THE Tanzania Zambia Railway Authority (TAZARA) requires an immediate panacea to resuscitate operations of this vital enterprise which is currently lying in comatose.
Time and again workers have withdrawn their labour to push for improved operations of the jointly-owned project, which hitherto was a marvel in the Southern African Development Community (SADC) and beyond.
Sadly, the railway firm can hardly meet its operational costs and staff emoluments, rendering the entire project insolvent. It has slipped into a comatose.
China provided $500 million in the early 70s for the construction of the massive infrastructure and provided expertise to roll out the rail line and attendant structures that today still stand begging for full utilisation.
The Asian giant went ahead with the project after then Zambian leader Kenneth Kaunda was snubbed by the West for lobbying what they thought was a pipedream.
Tazara truly came to fruition and provided an alternative route at the time the southern African region was embroiled in liberation wars.
The project was not only conceived as an alternative route in the face of hostilities in the then Southern Rhodesia under Ian Douglas Smith and South Africa under the racist regime, but as future masterplan to haul minerals and other products to the port of Dar-es-salaam.
It would therefore be counterproductive and a waste of resources to leave Tazara teetering on the brink of collapse.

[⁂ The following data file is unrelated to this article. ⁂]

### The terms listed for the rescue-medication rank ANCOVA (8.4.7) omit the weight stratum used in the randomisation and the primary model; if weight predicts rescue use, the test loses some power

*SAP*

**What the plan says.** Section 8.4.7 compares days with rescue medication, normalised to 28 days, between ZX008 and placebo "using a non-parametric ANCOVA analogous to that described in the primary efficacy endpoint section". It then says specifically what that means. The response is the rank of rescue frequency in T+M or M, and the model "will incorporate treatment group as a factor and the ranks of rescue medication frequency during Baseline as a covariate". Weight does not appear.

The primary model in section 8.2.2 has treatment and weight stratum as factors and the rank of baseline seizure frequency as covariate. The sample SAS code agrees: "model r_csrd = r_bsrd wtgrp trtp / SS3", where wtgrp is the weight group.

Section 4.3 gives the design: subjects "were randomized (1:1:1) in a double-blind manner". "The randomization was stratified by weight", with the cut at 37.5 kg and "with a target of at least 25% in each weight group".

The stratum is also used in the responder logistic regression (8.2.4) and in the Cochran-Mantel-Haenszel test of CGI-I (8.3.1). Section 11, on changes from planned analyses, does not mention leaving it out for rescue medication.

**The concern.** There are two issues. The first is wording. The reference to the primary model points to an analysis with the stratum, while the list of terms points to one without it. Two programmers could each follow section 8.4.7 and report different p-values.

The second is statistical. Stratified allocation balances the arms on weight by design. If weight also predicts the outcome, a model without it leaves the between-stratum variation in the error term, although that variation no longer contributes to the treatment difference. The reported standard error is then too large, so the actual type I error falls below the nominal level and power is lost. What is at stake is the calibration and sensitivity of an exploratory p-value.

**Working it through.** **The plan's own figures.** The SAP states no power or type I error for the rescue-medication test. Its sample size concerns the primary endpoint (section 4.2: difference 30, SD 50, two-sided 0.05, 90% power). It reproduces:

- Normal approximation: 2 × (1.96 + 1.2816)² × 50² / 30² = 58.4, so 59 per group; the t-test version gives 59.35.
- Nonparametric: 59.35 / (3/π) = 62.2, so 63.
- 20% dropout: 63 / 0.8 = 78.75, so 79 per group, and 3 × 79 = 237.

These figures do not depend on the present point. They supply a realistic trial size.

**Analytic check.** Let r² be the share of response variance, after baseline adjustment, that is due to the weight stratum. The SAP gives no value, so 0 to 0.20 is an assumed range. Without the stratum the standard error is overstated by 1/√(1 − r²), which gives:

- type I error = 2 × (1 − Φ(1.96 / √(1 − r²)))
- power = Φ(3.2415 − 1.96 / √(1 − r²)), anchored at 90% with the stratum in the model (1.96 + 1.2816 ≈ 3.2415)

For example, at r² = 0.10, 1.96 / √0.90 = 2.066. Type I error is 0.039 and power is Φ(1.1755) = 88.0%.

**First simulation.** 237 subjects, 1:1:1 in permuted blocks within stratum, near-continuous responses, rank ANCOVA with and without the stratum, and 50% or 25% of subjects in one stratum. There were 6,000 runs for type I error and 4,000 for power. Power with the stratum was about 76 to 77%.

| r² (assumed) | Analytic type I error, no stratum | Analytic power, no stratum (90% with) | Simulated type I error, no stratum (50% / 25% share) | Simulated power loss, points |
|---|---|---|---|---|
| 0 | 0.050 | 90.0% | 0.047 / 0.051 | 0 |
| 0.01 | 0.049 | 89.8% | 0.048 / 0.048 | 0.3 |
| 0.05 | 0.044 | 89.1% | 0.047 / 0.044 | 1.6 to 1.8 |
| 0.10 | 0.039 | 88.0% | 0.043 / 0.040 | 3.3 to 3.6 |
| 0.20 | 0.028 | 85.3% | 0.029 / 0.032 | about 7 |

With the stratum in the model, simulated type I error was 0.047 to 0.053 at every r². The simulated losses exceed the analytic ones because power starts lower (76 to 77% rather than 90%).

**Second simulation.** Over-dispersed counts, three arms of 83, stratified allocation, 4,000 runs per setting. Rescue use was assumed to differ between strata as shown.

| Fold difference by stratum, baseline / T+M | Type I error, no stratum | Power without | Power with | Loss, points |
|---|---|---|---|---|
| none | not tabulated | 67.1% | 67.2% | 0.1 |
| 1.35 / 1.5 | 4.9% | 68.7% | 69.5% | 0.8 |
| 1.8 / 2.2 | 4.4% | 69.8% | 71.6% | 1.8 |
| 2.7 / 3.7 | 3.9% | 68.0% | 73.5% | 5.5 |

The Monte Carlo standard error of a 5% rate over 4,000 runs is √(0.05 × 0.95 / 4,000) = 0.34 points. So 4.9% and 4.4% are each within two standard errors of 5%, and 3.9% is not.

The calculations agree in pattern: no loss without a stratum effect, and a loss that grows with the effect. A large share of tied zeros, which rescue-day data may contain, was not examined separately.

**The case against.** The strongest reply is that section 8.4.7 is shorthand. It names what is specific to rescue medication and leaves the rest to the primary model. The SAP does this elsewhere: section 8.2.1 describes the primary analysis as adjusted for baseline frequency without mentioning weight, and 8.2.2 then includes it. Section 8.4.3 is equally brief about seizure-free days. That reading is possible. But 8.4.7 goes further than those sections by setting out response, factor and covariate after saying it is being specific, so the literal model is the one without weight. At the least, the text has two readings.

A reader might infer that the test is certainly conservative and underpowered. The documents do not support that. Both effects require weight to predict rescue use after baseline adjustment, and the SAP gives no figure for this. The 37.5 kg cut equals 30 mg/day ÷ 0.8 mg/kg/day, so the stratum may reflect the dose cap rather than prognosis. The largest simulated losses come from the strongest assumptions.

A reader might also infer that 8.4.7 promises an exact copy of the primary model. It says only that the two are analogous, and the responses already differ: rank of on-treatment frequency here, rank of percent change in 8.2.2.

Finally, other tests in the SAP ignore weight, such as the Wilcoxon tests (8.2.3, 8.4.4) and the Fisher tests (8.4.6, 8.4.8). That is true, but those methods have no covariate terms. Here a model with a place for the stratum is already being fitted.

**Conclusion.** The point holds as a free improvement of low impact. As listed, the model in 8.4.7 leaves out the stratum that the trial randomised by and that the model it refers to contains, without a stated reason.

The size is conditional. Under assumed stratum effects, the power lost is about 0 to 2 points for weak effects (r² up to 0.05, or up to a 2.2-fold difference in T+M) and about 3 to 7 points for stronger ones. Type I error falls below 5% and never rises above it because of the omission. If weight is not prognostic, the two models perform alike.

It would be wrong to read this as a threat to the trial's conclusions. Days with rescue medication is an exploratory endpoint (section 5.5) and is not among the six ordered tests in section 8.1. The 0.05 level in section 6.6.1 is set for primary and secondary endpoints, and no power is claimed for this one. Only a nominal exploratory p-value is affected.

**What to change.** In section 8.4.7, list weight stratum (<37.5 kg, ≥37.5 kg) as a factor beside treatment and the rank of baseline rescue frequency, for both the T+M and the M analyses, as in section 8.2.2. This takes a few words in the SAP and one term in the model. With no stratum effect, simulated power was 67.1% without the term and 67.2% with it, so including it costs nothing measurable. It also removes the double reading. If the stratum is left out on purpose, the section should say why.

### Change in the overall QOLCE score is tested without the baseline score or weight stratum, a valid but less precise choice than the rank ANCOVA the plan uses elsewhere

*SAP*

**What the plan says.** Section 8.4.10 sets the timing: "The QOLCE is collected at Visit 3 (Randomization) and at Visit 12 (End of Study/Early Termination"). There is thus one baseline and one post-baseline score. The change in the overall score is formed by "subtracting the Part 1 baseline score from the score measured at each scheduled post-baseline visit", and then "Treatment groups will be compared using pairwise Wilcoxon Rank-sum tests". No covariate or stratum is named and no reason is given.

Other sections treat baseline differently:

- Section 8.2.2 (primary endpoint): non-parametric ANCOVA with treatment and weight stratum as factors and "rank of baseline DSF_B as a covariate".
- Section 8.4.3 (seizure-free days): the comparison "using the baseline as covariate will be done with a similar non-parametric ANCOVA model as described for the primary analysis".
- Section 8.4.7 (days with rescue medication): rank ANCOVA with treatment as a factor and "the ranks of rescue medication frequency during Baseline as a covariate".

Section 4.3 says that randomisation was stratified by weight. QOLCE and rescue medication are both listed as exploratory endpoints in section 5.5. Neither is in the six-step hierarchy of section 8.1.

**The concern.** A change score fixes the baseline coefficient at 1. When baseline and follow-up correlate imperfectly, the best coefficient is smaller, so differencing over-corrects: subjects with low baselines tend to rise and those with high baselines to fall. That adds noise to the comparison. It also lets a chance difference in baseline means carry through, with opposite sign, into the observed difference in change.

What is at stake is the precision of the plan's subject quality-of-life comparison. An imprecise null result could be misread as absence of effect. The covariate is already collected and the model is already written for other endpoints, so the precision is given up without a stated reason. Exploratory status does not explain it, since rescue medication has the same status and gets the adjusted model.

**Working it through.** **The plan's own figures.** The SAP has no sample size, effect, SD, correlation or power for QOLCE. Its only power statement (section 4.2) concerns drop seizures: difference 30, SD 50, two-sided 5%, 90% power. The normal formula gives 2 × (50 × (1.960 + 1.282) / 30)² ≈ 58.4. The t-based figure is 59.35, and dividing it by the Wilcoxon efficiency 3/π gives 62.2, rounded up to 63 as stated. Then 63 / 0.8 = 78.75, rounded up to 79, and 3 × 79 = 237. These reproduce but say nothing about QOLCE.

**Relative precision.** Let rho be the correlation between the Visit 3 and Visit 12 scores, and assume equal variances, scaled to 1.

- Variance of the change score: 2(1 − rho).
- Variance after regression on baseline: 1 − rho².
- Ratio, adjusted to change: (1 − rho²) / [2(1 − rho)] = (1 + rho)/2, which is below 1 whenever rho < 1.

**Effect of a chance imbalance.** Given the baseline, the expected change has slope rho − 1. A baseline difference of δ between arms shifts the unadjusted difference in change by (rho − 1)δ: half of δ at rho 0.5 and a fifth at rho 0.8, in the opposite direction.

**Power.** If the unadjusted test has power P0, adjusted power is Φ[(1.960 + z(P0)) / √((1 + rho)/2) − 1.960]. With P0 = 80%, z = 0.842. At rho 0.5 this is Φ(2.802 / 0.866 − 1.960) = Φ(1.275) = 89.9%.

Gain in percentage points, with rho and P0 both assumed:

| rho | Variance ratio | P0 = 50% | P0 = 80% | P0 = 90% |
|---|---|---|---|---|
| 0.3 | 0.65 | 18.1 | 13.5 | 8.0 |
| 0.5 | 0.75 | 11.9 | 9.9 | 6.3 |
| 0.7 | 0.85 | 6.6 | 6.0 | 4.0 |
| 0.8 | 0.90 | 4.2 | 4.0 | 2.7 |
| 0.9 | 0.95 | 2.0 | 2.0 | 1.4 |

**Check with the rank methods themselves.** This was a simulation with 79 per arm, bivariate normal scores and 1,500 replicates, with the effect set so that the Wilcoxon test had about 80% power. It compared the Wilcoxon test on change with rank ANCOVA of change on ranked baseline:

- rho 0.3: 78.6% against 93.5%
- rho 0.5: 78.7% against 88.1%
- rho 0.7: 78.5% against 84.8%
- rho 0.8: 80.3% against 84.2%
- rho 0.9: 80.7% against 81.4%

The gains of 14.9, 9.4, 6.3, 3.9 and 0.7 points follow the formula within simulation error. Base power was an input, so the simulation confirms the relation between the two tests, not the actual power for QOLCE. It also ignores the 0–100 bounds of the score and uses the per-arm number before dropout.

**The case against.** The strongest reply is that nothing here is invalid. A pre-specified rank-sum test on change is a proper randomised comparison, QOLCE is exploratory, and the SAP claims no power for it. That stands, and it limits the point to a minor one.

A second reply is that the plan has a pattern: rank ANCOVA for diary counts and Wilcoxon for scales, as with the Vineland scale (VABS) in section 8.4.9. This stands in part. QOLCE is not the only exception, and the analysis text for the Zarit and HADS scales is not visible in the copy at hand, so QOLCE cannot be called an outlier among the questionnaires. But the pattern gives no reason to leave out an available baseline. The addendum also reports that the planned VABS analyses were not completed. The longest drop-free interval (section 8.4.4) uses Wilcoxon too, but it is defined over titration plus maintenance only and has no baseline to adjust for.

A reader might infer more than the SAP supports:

The firm has been choked with a huge debt stock in unremitted statutory contributions, outstanding payments to suppliers and goods and services, a huge and unsustainable wage bill.
There are about 3,000 workers from Kapiri Mposhi to Dar-es-salaam with the Zambian side accounting for 1,200 employees.
China is ready to recapitalise the firm, but the Asian country cannot do so until a survival plan is in place as well as updated audited accounts.
Management structure and appointments must be harmonised before China or any other investor can come in to salvage the insolvent company.
This important company needs more than the mere suspension of top management employees, but requires a fresh injection of capital, rehabilitation of infrastructure and locomotives as well as wagons.
Zambia is Africa's top producer of copper and should have a reliable route and mode of transport to export the mineral in bulk.
The best mode therefore is rail transport which would also help reduce pressure on the road network.
Mining firms are yearning for a reliable railway route with security features and other modern facilities to track the movement of their minerals which are now susceptible to thefts.
The governments of Zambia and Tanzania should immediately take drastic measures to save the company from total collapse.
Management and the board have no capacity to pull the company out of the quagmire!
One option is to invite an equity partner, of course, after cleaning up the balance sheet.
Secondly, the two governments can agree to concession - to give a contractual right of business to a certain entity over a given period of time.
The two governments can also agree to mobilise resources and continue with the tripartite arrangement.
Should this route be taken, a complete management overhaul will have to be undertaken.
Save Tazara now!